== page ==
Jewish World Review June 20, 2001 / 30 Sivan, 5761
More business gets done here than anywhere else -- which used to be a good thing. "The business of America is business," and all that. But the U.S. business world of expansive boardrooms and three-martini lunches and expense-account largesse -- if that world ever really existed as anything more than a teasing illusion -- seems to be all but gone, except for those at the very, very top.
Today's business environment, here and everywhere, is defined by cramped cubicles and the absence of doors; by computers that can be monitored by bosses, and scrutiny by supervisors that never stops. Today's businessman or businesswoman is out in the open, all the time. Job performance is constantly checked. No place to hide.
So where are people going in an effort to try to get away, at least for a few minutes? Sarah Hale, a business reporter for the Los Angeles Times, recently wrote that office restrooms -- bathrooms -- are becoming substitutes for the traditional break rooms.
Employees, Hale reported, are increasingly using office bathrooms as places to hang out, to relax, to trade ideas, to socialize -- places to get away from the constant e-mails and ringing phones of Cubicle Universe. In the office bathrooms, employees are free to unwind, to interact, to be themselves.
This is pathetic.
If the world of business has become so tightly wound and constrictedly gray that workers are actually supposed to see a glimmer of hope in the idea that bathrooms are fun places to congregate, then we're all even worse off than we had supposed. "Hey, let's get together in the bathroom around 10 a.m."? This is progress?
But if not bathrooms, then what?
There is an unintentional hint of an answer to that in Sarah Hale's report. She -- whimsically -- makes brief reference to the "fainting rooms" of long ago.
Fainting rooms were popular 100 years ago. They were rooms in public places, rooms that featured couches and sofas so that people -- mostly women -- could swoon and collapse.
It may be time to bring them back.
In our current business environment of ruthless downsizing and steely-eyed bosses and dot-com swan dives, fainting rooms might be just the answer. Who could blame an employee -- male or female -- for wanting to have a room at the office that is basically devoted to flopping downward onto something soft and comforting? Why wouldn't any sensible businessperson need to faint once in a while -- on company time?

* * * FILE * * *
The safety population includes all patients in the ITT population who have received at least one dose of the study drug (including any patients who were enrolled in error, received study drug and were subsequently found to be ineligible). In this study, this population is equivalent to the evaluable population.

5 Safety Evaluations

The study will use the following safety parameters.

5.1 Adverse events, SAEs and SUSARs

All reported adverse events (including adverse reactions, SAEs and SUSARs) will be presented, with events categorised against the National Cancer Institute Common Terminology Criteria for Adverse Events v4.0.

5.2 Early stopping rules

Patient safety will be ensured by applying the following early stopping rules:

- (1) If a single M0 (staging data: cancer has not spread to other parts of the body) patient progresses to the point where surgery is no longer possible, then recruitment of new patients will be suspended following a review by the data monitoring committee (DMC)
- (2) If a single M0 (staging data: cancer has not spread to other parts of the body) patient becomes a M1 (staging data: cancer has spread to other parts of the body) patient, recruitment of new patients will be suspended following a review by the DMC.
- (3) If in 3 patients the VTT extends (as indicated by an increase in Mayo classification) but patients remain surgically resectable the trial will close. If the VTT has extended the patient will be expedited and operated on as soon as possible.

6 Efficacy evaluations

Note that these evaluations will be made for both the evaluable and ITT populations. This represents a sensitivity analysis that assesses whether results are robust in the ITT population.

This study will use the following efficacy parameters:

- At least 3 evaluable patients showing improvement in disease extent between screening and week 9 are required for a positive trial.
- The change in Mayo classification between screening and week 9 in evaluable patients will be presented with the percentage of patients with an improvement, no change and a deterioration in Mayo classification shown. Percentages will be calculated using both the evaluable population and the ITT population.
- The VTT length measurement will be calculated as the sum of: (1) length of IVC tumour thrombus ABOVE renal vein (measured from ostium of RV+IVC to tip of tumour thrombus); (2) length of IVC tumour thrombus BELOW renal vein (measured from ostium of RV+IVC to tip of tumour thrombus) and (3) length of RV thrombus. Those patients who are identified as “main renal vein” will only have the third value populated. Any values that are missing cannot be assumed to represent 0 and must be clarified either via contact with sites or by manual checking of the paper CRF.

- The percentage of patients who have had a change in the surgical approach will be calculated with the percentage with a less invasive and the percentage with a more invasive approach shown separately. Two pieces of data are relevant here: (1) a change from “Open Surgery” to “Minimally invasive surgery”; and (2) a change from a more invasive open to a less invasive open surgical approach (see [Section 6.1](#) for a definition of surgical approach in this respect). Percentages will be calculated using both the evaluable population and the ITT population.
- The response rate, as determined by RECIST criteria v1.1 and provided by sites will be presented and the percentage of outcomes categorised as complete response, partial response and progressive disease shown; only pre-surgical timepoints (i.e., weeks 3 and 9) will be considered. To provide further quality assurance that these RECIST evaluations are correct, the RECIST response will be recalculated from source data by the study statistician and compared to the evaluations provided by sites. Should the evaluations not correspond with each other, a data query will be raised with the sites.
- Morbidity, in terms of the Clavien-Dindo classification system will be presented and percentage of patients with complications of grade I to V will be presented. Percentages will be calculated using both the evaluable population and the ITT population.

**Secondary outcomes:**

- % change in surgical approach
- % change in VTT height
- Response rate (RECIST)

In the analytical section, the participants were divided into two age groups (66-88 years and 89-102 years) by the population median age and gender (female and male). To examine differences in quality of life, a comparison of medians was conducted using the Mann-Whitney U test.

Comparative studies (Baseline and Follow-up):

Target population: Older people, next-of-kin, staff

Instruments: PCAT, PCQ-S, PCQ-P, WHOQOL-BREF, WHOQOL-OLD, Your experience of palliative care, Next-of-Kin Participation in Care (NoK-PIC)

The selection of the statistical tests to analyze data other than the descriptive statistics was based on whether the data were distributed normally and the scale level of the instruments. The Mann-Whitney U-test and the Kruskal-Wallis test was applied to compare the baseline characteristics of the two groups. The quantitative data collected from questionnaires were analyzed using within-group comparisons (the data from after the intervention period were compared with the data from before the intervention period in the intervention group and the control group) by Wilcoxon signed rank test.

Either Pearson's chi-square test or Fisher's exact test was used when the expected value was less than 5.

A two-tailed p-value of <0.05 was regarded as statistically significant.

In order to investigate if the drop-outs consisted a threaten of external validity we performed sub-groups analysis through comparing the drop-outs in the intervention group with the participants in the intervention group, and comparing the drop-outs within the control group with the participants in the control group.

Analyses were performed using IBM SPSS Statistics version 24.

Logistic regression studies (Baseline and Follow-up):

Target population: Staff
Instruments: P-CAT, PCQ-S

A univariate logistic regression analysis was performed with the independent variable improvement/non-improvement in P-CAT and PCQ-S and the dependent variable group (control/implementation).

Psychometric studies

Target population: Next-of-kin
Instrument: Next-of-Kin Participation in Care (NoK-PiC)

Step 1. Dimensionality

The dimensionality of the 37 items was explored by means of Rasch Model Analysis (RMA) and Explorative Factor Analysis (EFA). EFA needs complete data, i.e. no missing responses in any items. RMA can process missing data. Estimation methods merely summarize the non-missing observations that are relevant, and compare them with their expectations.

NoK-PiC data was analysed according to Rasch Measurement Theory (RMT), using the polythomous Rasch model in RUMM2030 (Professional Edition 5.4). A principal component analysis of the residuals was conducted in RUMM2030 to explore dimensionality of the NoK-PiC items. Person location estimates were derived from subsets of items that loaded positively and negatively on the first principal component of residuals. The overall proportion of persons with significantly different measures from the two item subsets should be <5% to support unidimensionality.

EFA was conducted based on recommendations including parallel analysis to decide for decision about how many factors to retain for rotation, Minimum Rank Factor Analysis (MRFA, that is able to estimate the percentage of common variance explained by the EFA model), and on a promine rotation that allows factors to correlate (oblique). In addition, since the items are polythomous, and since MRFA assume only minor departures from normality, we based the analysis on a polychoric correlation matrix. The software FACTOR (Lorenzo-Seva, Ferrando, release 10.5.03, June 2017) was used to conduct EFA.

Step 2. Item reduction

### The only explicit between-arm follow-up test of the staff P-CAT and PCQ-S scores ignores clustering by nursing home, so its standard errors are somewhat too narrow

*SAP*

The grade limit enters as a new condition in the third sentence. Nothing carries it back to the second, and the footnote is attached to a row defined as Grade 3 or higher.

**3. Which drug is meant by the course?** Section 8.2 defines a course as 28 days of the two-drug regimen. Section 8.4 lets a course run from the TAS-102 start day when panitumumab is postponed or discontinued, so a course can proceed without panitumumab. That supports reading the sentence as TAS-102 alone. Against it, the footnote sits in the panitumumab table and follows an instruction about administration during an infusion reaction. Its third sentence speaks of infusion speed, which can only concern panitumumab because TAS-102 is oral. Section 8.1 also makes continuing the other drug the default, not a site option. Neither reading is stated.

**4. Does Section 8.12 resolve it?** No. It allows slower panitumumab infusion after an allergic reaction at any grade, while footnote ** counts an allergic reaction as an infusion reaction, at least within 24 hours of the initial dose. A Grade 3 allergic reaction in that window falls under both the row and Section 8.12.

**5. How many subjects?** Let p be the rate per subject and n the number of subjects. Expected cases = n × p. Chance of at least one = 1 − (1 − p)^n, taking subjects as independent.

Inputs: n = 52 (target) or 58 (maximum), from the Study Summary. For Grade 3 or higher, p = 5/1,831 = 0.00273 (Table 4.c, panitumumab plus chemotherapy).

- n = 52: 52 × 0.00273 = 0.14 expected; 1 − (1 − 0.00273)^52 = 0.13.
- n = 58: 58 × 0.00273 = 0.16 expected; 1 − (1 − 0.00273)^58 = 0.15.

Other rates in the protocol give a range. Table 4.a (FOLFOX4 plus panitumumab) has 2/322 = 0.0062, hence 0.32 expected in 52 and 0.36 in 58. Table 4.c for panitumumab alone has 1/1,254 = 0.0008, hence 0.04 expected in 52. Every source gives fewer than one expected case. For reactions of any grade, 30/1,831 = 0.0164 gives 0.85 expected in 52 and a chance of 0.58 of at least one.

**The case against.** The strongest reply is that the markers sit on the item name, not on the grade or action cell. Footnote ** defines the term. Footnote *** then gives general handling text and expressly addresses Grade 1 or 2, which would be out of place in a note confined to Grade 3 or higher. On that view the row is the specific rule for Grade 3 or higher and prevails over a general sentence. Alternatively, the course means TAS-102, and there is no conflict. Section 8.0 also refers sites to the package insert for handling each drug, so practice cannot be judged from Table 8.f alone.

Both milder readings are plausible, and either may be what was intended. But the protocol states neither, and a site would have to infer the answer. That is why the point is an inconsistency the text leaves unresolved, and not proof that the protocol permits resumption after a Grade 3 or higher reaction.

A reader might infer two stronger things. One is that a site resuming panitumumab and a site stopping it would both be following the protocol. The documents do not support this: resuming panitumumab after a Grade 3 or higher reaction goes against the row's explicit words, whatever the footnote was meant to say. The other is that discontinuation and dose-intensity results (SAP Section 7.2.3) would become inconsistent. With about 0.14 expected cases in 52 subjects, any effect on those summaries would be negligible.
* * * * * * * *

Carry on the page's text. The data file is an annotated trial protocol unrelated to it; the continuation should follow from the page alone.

There actually are fainting rooms still in existence in the U.S. -- or, more precisely, there is at least one.
I found it a few years ago as I was traveling through South Dakota, in a very odd town by the name of Deadwood. At the Franklin Hotel on Main Street -- the hotel was built in 1903 -- there is a Fainting Room (the capital letters are on the room's sign), with a genuine fainting couch (the couch is green). A plaque in the room reads:
"In the 1800s, women wore tight corsets to obtain the ideal 18-inch waistlines fashionable at that time. When the discomfort of the corsets became unbearable, the ladies retired to a private parlor to rest on the fainting couches."
Today, in the business world, it's not corsets that make people feel that they need to faint -- although the unending pressures of the American office place have as much a hemming-in effect as any corset ever did.
So perhaps what is needed is not more how-to-get-ahead-in-the-corporate-jungle books, or more human resources departments that hand out pamphlets about what to do when workplace stress becomes too much.
Perhaps what is needed -- in the canyons of Manhattan just as much as on the streets of Deadwood, S.D. -- is fainting rooms. A fainting room in every business office.
It can't be any worse than the current corporate trend of fleeing to the office bathroom. Next time the CEO makes frightening references to clearing out the dead wood, think of Deadwood.